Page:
As if Novak Djokovic’s calendar Slam bid needed even more intrigue. Already there were questions about how he will recover from his painful exit at the Tokyo 2020 Olympics in time to go again in New York. Now, with the world No 1 deciding to not play any lead-up events before the final Grand Slam of the year, there is another talking point.
Djokovic said the reason for pulling out of the Western & Southern Open was that he is “taking a bit longer to recover and recuperate” after a “taxing” season. Djokovic, who has won the first three majors of the year and is bidding to become the first man to complete the calendar-year Grand Slam since Rod Laver in 1969, pulled out of the mixed doubles bronze medal match at the Olympics due to a shoulder injury. He also said: “I am dealing with injuries. Not one, more than one… I have played under medications and abnormal pain and exhaustion.”
Some of the exhaustion was Djokovic’s own doing. By opting to compete in the mixed doubles as well as the singles he gave himself even more matches to play in hot and humid conditions. In the end he played 16 sets over just four days, with his ambitions for gold coming crashing down with three defeats in two days. It appears pride came before the fall. Djokovic’s Serbia team were all against him playing mixed doubles while his father, Srdjan, was against him going to the Games at all. Now Djokovic not only has the pain of his injuries to get over, but the pain of missing out on gold, along with the painful memories of his US Open disqualification from last year.
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It was hard not to think of New York when Djokovic threw his racquet into the stands in Tokyo during his bronze-medal defeat to Pablo Carreno Busta and then later smashed it against the net in frustration. Is it something about Carreno Busta that brings this out in Djokovic? He was the same opponent that was left in “shock” when the world No 1 was kicked out of the US Open last summer for hitting the ball towards a line judge in frustration. Djokovic said after that incident that he needed to turn it into a “lesson for growth and evolution as a player and human being”, but in Japan there was less remorse. "It was an emotional outburst and it happens. You're tense on the court, in the heat of the battle. It's not the first time and it's not the last time probably. It's not nice, of course, but it's part of, I guess, who I am. I don't like doing these things, I'm sorry for sending this kind of message, but we're all human beings and sometimes it's hard to control."
Knowing that he had missed out on gold, and his chance for a Golden Slam, probably played a part in Djokovic losing his cool. Perhaps a break is just what he needed.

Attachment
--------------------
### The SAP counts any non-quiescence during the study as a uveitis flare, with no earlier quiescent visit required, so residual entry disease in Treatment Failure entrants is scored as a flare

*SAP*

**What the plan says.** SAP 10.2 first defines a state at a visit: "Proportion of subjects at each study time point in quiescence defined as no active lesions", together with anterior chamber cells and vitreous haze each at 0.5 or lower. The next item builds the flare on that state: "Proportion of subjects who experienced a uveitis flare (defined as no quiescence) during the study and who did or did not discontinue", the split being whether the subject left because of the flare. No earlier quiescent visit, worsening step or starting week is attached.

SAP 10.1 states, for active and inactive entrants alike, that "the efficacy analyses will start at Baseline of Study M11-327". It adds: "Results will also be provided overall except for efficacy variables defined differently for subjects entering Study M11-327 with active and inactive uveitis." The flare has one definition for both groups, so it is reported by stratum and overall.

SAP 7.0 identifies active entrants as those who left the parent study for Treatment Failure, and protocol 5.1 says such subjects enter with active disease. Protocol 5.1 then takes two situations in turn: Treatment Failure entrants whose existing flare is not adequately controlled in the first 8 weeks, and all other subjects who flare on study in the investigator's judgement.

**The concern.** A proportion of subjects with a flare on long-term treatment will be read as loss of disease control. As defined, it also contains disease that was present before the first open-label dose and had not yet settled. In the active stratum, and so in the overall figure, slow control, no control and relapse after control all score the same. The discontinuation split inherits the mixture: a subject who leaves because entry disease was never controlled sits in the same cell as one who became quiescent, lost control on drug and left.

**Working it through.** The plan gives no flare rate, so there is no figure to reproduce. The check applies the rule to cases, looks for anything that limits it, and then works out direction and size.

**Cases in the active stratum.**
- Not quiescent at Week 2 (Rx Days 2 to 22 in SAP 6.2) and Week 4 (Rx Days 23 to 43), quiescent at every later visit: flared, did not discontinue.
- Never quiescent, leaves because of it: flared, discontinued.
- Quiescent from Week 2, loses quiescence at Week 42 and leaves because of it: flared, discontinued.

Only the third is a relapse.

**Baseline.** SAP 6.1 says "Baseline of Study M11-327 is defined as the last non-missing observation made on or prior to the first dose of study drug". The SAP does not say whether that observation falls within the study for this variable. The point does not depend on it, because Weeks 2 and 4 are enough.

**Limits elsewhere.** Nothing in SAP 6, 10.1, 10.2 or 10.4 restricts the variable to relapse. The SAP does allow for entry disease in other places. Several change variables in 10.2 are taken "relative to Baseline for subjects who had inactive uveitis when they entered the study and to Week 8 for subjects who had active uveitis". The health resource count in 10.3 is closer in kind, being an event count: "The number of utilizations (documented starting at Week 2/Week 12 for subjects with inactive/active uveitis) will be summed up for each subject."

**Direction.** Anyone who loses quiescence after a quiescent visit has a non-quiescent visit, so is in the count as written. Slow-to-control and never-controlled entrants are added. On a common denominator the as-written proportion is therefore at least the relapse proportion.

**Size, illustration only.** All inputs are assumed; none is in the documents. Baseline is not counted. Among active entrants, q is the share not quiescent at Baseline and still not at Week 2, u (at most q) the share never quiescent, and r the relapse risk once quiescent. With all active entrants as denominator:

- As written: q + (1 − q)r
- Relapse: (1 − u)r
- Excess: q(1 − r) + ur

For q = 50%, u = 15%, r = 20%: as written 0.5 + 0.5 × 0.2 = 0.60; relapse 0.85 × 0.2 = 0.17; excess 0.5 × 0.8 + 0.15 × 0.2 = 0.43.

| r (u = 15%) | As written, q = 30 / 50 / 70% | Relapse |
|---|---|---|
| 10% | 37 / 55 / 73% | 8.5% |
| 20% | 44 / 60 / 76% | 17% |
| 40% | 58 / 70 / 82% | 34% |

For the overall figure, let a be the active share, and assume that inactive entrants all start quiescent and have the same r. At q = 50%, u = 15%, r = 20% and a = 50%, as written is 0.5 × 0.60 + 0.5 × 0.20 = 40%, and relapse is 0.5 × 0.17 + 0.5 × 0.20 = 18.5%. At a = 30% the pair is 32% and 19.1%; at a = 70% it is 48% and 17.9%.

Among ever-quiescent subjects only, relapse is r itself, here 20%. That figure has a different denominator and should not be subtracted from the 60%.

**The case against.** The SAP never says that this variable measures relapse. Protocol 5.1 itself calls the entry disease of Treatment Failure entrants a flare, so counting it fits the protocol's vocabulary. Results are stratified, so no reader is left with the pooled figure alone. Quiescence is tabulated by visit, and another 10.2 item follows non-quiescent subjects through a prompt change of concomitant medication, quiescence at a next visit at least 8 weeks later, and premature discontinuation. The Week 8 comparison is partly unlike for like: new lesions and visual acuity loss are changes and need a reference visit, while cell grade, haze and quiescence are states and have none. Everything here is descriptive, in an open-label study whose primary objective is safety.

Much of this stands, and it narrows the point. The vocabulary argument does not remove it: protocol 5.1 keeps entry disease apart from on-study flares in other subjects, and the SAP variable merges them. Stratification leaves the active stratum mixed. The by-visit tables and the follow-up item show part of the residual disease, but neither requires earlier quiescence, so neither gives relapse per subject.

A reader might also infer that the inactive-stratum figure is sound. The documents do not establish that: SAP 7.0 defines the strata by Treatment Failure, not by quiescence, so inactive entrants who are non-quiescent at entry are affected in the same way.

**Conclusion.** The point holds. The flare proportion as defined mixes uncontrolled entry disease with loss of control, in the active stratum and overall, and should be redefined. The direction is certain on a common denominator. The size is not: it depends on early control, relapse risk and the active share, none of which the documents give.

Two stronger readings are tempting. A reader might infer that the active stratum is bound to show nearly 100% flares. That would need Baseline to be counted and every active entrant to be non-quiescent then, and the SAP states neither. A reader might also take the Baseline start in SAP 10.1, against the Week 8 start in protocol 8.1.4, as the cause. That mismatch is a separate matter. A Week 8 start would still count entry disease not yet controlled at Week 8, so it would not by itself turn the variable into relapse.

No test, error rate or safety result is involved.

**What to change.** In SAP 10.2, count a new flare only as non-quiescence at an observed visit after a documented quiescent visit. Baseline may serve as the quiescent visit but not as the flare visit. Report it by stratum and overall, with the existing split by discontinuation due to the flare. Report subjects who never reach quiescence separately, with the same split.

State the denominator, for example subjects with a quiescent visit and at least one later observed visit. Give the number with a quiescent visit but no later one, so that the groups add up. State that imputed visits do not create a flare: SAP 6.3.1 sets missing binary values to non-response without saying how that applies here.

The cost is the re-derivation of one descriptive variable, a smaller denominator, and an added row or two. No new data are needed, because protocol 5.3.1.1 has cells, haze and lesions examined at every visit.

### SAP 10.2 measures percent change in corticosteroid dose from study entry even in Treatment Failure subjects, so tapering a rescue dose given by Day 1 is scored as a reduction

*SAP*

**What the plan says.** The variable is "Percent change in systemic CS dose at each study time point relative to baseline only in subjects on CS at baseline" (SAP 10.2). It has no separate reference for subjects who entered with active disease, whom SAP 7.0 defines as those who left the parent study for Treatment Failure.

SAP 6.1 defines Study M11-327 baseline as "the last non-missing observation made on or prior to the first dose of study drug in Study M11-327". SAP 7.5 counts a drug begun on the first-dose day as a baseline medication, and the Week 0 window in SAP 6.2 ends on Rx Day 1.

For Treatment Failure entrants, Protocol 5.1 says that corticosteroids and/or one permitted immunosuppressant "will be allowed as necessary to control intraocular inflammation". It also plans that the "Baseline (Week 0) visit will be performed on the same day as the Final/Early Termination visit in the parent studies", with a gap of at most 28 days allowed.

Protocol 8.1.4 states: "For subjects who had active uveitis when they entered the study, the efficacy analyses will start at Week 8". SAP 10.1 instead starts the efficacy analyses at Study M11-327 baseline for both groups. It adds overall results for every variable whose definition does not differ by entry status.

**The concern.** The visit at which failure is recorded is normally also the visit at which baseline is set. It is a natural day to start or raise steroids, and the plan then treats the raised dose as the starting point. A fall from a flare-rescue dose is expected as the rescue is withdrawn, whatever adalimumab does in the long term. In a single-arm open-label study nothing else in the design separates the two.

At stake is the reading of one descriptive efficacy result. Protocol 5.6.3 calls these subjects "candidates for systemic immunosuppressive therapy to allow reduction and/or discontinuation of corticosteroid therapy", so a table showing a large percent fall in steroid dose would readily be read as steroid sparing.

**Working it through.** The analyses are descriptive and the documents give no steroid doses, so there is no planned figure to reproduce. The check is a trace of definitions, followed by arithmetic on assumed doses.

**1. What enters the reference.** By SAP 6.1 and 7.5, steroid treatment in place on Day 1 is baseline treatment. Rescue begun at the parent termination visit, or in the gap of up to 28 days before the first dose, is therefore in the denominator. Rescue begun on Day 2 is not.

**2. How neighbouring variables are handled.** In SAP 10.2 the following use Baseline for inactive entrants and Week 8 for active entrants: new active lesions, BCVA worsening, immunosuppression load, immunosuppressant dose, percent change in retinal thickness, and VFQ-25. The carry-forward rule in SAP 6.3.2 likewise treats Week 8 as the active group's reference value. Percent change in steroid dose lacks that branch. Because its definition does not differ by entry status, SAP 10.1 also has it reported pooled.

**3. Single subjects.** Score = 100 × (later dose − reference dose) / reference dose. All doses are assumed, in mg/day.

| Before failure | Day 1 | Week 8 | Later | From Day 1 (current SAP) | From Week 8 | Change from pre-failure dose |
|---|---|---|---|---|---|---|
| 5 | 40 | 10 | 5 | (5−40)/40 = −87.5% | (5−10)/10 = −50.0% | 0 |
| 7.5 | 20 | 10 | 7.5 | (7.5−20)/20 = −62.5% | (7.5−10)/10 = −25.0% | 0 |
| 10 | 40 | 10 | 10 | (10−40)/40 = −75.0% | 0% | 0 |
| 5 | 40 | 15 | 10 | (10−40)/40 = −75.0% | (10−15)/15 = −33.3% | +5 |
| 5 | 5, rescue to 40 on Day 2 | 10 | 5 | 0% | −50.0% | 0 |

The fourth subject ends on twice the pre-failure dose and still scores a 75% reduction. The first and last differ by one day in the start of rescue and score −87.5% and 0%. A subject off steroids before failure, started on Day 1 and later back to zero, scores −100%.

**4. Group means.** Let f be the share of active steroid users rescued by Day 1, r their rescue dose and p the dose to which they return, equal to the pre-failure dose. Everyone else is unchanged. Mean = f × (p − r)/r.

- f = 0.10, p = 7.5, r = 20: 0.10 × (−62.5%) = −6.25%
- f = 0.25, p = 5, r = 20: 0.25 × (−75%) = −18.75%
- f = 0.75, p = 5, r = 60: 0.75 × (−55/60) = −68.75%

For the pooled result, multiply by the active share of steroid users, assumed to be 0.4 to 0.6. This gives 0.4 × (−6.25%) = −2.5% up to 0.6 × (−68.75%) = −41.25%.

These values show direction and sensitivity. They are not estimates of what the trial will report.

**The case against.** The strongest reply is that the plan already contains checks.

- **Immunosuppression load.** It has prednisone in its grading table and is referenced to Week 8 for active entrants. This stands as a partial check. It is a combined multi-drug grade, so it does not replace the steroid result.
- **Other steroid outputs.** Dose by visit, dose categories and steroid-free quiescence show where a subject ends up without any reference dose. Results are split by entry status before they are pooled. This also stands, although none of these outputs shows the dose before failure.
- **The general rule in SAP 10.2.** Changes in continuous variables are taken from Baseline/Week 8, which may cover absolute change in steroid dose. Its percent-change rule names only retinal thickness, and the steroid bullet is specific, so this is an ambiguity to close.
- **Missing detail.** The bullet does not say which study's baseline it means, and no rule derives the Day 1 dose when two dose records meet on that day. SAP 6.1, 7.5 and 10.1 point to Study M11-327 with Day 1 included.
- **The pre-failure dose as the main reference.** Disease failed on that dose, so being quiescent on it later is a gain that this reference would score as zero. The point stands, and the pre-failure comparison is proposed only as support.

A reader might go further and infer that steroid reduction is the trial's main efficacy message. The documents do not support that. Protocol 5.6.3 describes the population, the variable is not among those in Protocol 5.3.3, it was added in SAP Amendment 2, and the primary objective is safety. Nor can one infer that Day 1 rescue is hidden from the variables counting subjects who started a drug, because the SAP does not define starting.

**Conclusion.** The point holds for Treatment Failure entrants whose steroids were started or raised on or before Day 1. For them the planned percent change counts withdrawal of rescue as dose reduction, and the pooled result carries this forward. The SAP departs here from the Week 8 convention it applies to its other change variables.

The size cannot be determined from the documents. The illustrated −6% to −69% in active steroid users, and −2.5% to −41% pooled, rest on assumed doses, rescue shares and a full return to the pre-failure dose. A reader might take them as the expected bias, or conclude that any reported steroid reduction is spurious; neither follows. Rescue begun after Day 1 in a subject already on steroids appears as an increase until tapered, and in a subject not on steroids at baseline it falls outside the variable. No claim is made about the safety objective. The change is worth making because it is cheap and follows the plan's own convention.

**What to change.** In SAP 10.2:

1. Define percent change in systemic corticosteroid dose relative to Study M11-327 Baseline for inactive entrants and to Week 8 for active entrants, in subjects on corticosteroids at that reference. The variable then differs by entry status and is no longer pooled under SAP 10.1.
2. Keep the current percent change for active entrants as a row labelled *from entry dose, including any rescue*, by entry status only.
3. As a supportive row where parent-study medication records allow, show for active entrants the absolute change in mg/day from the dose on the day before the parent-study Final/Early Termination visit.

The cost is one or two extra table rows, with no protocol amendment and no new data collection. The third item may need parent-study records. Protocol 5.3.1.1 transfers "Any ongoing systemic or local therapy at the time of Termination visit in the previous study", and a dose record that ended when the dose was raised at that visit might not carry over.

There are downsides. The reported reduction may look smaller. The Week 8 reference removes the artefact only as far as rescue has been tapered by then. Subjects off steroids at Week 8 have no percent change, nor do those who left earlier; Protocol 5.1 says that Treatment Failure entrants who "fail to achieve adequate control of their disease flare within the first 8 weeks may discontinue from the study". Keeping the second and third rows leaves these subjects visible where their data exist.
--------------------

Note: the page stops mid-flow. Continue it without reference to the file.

But will it provide the ideal preparation ahead of the US Open? This will be only the second time in his career that Djokovic has missed both tournaments in the Canada-Cincinnati double. And on the three occasions that he has won the US Open – his least successful Slam outside of the French Open - he has played in both Canada and Cincinnati beforehand.
Not that Djokovic will be short of match practice. He has played plenty over the last few months and added even more court time in Tokyo by competing in two events. He has also won majors before without competing in lead-up events, most notably Wimbledon, which he has rarely preceded by playing another grass-court tournament. Along with recovering from injury he said he is going to use the next two weeks to “spend more time with family”, which is exactly what he said earlier this year when he decided to pull out of the Miami Open; a decision that didn’t work out too bad for him.
But it will be fascinating to see his physical and mental state when he does return. Clearly he was emotionally hurt by what happened in Tokyo and not being able to win any medals at all for Serbia. Will he come back with a vengeance in New York? Or will there be a hangover? He has already suffered his fair share of heartbreak in New York, losing five of eight finals, and he may get even less support than usual from a full capacity crowd after his disqualification last year. But he said in Tokyo that he expects the disappointment of missing out on gold to fuel his bid for a fourth major this year.

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“I’ve had some heart-breaking losses at the Olympic Games and some big tournaments in my career. I know that those losses have usually made me stronger in every aspect. I know that I will bounce back. I gave it all, whatever I had left in the tank, which was not so much.”
Despite missing out on a gold medal, Djokovic is still aiming for history in New York. Only five players have won the calendar Grand Slam and if Djokovic achieves it he will also overtake Roger Federer and Rafael Nadal in the all-time major standings on 21. There was always going to be immense pressure whatever happened in Tokyo, but going in cold adds another dimension. Is there a chance he could be caught out if he gets a tough draw in the opening week? Going back to best-of-five sets certainly favours Djokovic, whose five defeats in 2021 have all come in three-set matches, and a break may come at an ideal time after a busy couple of months.
Djokovic is not the only player heading into the US Open with some uncertainty. Roger Federer, Rafael Nadal and Serena Williams are also not playing in Cincinnati as they look to get back to full fitness. Federer and Williams haven’t played since Wimbledon while Nadal played two matches at the Citi Open in Washington DC but is battling a foot problem. It would not be a surprise if at least one of the trio did not play in New York. If Nadal and Federer are absent then it will down to one of the next-Gen to stop Djokovic’s bid for history.
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